Stigmatizing Language In Patient Records Can Do Lasting Harm
In the era of electronic health records, a physician's notes can follow a patient from doctor to doctor.
When the chosen words convey bias or stigmatize the patient, they can perpetuate bad treatment, poor health outcomes and self-fulfilling prophecies.
A content analysis of 600 notes by 138 physicians working in a high-pressure urban medical setting divided remarks into positive and negative types.
Practicing physicians led the JAMA Network Open study and consulted other doctors to assess the results.
Content analysts study reams of text to identify recurring themes. In this case, researchers combed through records of 507 patients, 69% of whom were female and 80% of whom identified as Black/African American.
Negative comments voiced disapproval of patients' reasoning or self-care, or discredited patients by using words like "supposedly," "claims" or "insists." Sometimes they painted patients as difficult. Occasionally they stereotyped them by race or class, in some cases quoting their poor grammar or use of African American Vernacular English.
Positive notes expressed compliments, approval and respect for patient decisions. Some used words like "charming," "inspiring," "pleasant" or "kind." Some minimized blame by taking into account extenuating circumstances or patient challenges such as memory issues. Some humanized their comments by presenting the situation from the patient's perspective.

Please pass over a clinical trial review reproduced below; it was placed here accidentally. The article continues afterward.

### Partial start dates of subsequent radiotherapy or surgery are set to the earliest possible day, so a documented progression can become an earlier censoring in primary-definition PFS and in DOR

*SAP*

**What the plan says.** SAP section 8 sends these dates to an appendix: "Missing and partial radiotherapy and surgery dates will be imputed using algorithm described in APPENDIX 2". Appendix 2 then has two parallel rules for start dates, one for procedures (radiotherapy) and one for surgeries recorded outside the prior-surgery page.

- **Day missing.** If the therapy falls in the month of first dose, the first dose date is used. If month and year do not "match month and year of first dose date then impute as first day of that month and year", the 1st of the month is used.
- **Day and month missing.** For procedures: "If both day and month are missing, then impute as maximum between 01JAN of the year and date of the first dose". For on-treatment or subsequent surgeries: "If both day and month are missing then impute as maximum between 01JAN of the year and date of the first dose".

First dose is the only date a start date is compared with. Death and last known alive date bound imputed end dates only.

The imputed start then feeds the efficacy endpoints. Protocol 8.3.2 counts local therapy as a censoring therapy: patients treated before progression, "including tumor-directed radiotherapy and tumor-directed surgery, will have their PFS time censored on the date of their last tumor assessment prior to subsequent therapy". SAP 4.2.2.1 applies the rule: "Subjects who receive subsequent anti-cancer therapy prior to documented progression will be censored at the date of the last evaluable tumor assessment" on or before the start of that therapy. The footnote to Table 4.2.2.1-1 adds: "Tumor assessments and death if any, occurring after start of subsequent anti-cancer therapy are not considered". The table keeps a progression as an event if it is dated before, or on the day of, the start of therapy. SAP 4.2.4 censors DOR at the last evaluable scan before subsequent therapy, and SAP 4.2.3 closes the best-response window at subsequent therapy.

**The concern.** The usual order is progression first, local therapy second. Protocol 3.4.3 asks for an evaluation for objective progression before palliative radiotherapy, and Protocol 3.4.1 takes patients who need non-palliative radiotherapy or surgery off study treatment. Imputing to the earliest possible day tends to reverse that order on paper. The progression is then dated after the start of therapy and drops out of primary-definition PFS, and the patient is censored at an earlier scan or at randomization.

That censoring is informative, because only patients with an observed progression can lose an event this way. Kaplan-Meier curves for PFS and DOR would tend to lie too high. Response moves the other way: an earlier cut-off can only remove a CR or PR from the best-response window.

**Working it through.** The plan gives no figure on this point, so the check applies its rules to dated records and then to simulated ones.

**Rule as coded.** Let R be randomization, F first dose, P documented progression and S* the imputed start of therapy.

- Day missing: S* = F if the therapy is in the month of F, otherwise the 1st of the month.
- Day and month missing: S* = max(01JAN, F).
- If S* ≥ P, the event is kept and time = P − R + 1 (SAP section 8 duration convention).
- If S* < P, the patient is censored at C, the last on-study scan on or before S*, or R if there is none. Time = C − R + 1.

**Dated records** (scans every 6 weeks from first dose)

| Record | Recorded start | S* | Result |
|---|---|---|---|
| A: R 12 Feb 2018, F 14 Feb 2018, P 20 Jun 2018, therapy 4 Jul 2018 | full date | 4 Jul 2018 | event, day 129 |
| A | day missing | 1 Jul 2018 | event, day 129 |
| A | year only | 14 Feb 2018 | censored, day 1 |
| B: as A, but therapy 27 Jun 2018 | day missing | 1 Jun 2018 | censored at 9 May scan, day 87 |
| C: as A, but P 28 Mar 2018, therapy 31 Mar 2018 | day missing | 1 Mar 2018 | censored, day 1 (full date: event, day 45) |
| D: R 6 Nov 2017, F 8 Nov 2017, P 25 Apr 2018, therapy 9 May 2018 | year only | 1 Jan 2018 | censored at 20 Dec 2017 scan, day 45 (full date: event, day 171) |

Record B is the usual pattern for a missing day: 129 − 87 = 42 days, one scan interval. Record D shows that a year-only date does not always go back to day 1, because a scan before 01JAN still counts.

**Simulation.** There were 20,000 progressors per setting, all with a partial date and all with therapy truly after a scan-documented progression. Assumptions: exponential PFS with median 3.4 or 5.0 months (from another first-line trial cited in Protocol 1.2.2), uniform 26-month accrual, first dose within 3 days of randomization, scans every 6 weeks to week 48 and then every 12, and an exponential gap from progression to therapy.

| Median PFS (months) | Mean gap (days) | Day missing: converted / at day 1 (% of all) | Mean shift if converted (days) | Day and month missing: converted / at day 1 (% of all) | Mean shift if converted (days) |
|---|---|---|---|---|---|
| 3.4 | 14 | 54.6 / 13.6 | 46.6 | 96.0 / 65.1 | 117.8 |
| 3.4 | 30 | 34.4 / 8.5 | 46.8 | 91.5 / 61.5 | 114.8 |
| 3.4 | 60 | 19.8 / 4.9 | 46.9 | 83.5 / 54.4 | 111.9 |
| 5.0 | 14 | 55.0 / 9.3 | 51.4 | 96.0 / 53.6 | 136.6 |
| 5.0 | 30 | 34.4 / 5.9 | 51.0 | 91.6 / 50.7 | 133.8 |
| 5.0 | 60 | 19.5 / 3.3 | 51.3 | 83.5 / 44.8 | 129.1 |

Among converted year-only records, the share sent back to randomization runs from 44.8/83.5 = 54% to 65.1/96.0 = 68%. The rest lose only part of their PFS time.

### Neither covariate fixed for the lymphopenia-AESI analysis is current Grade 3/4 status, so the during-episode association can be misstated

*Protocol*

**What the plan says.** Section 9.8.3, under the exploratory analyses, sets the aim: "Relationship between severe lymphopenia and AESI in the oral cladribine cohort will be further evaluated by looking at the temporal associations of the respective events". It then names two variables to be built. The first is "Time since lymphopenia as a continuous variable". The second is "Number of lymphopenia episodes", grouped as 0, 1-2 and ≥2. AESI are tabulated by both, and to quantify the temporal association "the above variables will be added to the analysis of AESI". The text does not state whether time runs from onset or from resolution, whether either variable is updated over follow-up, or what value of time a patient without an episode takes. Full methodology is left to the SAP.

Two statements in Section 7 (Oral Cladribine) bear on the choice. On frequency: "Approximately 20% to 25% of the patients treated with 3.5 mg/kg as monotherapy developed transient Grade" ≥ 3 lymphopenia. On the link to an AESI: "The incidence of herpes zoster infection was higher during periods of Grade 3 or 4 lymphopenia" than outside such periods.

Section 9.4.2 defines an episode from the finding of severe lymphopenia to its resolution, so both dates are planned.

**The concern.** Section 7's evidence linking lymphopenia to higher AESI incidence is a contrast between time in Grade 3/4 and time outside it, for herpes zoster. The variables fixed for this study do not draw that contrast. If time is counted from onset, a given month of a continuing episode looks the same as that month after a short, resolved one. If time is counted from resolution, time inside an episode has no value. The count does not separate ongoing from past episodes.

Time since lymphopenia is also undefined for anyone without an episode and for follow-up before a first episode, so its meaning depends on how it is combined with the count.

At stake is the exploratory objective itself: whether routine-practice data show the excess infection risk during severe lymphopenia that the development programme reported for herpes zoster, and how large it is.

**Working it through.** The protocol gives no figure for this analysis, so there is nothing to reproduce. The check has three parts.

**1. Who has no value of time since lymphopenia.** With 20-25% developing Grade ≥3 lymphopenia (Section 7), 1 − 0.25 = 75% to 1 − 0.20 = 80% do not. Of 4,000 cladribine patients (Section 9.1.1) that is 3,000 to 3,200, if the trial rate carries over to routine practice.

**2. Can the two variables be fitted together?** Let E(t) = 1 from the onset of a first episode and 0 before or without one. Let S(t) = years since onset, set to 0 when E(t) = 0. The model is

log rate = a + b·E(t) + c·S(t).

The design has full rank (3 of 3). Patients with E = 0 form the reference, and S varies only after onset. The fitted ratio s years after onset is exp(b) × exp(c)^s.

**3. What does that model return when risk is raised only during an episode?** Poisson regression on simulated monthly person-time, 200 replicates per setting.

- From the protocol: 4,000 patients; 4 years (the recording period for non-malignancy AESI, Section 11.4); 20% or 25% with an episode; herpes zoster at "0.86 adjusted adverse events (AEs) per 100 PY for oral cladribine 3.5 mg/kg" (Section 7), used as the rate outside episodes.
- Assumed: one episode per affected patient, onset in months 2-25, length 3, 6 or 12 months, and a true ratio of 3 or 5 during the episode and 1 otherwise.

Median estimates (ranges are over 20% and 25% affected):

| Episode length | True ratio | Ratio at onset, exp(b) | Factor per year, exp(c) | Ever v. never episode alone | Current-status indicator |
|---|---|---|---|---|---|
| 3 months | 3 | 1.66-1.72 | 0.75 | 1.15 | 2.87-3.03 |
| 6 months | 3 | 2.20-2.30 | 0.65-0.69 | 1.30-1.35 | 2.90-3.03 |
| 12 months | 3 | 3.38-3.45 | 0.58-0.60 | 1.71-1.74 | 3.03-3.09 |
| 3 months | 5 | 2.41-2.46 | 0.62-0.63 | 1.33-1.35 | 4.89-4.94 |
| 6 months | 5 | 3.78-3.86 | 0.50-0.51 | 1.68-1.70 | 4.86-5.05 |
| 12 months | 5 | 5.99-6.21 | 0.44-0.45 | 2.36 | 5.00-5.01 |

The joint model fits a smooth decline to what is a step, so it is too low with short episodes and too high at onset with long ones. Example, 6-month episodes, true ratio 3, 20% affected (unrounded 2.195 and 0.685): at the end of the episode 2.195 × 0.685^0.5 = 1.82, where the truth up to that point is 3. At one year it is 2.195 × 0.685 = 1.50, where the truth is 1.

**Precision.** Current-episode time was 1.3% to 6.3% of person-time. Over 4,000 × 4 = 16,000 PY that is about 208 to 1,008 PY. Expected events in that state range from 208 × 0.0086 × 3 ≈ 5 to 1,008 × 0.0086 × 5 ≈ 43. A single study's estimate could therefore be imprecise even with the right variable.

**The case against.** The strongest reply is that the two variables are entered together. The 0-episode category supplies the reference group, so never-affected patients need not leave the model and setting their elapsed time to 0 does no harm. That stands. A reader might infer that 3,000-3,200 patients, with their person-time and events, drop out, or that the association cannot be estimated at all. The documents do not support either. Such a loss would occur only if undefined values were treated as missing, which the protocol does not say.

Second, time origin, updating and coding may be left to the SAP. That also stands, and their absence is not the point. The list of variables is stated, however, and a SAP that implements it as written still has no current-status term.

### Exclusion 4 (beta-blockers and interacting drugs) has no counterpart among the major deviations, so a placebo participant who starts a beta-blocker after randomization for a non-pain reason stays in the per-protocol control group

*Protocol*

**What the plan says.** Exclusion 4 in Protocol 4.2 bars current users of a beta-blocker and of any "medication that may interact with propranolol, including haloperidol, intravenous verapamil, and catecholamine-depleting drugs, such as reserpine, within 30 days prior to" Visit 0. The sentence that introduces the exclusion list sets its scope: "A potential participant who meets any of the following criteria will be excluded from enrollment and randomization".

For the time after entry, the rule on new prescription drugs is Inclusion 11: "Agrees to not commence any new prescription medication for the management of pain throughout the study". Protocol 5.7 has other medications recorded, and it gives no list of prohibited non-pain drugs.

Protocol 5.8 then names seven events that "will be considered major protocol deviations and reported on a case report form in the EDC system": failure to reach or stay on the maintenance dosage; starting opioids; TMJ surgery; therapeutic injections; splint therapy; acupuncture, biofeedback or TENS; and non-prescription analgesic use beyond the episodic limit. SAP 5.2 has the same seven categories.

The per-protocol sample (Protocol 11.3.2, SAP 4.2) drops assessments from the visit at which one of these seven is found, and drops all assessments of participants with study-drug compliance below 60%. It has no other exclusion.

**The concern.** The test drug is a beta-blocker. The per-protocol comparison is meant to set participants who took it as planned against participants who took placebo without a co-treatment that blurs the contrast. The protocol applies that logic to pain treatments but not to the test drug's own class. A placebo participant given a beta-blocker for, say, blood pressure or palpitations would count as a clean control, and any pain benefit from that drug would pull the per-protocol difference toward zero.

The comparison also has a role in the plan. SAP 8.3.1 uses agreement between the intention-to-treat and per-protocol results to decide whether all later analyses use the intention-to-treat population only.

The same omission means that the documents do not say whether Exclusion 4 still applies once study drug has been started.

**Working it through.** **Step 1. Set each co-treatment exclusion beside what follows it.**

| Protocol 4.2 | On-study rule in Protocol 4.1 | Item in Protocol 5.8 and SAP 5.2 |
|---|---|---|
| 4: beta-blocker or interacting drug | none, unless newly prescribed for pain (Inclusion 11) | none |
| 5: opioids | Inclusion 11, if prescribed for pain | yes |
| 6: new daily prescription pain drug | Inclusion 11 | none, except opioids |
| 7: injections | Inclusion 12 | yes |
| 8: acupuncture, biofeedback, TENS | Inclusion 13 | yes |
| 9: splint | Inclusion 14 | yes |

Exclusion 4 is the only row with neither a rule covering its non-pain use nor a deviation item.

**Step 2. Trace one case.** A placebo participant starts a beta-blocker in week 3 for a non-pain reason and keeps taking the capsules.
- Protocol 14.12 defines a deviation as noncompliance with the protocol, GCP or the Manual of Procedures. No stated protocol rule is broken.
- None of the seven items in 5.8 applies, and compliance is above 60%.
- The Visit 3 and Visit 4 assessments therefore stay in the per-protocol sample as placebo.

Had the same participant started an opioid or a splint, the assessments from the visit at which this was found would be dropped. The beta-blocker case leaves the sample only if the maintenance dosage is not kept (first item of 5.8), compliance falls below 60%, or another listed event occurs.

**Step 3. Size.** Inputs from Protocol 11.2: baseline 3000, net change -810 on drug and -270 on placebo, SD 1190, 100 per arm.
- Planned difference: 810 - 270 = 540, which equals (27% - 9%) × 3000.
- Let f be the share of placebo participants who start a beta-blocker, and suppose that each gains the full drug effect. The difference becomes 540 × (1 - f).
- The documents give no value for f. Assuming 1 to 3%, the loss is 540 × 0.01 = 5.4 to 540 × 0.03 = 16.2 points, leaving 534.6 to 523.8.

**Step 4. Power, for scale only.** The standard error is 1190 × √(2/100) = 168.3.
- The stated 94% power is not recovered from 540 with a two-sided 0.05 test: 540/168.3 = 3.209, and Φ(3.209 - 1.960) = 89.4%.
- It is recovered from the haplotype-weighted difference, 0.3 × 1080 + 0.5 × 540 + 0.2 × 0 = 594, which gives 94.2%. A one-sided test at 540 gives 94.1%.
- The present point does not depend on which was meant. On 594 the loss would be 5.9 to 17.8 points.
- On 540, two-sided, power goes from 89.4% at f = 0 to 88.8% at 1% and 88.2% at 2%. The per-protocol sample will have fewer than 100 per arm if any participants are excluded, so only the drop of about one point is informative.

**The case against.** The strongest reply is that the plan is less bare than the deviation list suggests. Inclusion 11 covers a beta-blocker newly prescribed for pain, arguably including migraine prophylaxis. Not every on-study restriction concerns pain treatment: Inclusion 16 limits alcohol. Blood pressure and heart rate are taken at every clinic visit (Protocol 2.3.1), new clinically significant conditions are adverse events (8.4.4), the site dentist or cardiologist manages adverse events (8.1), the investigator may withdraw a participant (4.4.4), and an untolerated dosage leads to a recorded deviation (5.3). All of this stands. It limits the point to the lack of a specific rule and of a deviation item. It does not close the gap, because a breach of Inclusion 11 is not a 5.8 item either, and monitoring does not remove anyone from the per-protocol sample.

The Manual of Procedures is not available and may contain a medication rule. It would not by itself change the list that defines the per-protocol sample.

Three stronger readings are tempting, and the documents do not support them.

Previous studies link worse health care to race, ethnicity, class, age, obesity and substance use disorders.
But they also suggest the way doctors describe these conditions in their notes can affect how future doctors perceive patients who have them. For example, doctors in a 2018 study were more likely to blame a patient for being a "substance abuser" than for "having a substance use disorder."
Such judgements can affect a doctor's notions on how — or if — to treat a patient.
The authors say attending physicians and residents in outpatient internal medicine clinics like the one studied face stressors that can bring out the need to vent frustrations.
But they added such pressures can also allow implicit biases to inject themselves, however unconsciously, into physician attitudes and notes.